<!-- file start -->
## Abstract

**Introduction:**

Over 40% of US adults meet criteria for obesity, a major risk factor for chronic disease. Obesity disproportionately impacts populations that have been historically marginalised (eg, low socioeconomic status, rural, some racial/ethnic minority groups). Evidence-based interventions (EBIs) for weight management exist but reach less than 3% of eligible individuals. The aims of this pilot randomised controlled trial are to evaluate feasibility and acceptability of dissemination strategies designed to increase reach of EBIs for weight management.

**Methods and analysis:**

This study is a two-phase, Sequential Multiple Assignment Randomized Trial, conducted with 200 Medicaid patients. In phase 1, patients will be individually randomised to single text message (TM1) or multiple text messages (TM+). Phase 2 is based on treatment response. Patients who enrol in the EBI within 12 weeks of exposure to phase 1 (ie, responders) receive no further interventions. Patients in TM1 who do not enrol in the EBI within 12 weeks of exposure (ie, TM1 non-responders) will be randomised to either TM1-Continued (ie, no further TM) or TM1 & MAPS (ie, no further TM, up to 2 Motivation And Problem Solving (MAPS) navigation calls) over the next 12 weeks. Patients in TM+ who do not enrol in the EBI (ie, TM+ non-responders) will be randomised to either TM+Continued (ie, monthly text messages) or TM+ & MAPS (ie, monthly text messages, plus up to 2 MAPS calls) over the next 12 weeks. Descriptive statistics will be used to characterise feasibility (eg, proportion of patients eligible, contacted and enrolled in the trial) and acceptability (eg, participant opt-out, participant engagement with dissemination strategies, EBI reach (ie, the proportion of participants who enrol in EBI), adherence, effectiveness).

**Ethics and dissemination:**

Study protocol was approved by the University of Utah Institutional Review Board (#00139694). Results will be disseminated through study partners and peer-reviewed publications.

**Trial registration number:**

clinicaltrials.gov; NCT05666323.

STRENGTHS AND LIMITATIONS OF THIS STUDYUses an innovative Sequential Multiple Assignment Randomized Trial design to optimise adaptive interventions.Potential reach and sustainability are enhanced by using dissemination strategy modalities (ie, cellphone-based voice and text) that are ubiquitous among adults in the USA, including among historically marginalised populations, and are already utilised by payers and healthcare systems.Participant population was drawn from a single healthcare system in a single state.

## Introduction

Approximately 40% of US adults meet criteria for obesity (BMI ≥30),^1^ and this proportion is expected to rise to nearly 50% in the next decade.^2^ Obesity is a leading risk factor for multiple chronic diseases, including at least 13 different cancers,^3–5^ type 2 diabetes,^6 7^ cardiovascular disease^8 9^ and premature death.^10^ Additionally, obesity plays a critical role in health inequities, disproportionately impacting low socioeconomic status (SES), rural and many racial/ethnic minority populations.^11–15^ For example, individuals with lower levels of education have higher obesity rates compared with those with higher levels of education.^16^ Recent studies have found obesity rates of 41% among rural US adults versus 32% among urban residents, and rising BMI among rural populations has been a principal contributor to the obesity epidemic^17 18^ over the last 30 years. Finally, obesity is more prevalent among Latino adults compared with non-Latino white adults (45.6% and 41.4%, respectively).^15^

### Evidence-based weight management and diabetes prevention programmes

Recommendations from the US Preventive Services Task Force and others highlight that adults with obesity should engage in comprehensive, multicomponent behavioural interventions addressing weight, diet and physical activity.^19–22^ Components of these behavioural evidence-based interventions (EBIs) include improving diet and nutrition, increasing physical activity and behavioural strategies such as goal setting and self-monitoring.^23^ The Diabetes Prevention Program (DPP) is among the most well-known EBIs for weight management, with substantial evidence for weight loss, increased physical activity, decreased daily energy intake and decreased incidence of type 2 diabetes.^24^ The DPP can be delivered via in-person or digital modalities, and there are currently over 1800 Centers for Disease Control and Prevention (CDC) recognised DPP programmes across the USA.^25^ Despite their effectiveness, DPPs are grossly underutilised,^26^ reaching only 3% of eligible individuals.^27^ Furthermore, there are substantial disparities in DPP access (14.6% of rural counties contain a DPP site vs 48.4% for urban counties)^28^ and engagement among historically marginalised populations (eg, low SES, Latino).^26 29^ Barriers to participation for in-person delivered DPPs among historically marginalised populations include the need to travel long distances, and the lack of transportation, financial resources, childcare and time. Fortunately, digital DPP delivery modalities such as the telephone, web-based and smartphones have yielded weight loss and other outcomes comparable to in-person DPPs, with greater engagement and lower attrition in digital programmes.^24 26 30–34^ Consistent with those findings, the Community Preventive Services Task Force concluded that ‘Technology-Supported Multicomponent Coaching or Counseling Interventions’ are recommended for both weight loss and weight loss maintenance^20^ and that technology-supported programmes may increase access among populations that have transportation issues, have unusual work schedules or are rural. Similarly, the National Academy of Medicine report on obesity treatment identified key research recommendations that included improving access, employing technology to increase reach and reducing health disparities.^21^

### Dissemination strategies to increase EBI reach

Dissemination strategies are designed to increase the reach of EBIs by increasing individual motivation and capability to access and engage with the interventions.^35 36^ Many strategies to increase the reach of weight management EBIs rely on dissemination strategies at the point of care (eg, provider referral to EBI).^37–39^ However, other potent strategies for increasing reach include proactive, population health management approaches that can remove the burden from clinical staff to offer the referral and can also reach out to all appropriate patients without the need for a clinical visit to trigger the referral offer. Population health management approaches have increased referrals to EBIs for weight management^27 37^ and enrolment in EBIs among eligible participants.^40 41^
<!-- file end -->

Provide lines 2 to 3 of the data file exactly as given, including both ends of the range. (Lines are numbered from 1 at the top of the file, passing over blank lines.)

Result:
**Introduction:**

Over 40% of US adults meet criteria for obesity, a major risk factor for chronic disease. Obesity disproportionately impacts populations that have been historically marginalised (eg, low socioeconomic status, rural, some racial/ethnic minority groups). Evidence-based interventions (EBIs) for weight management exist but reach less than 3% of eligible individuals. The aims of this pilot randomised controlled trial are to evaluate feasibility and acceptability of dissemination strategies designed to increase reach of EBIs for weight management.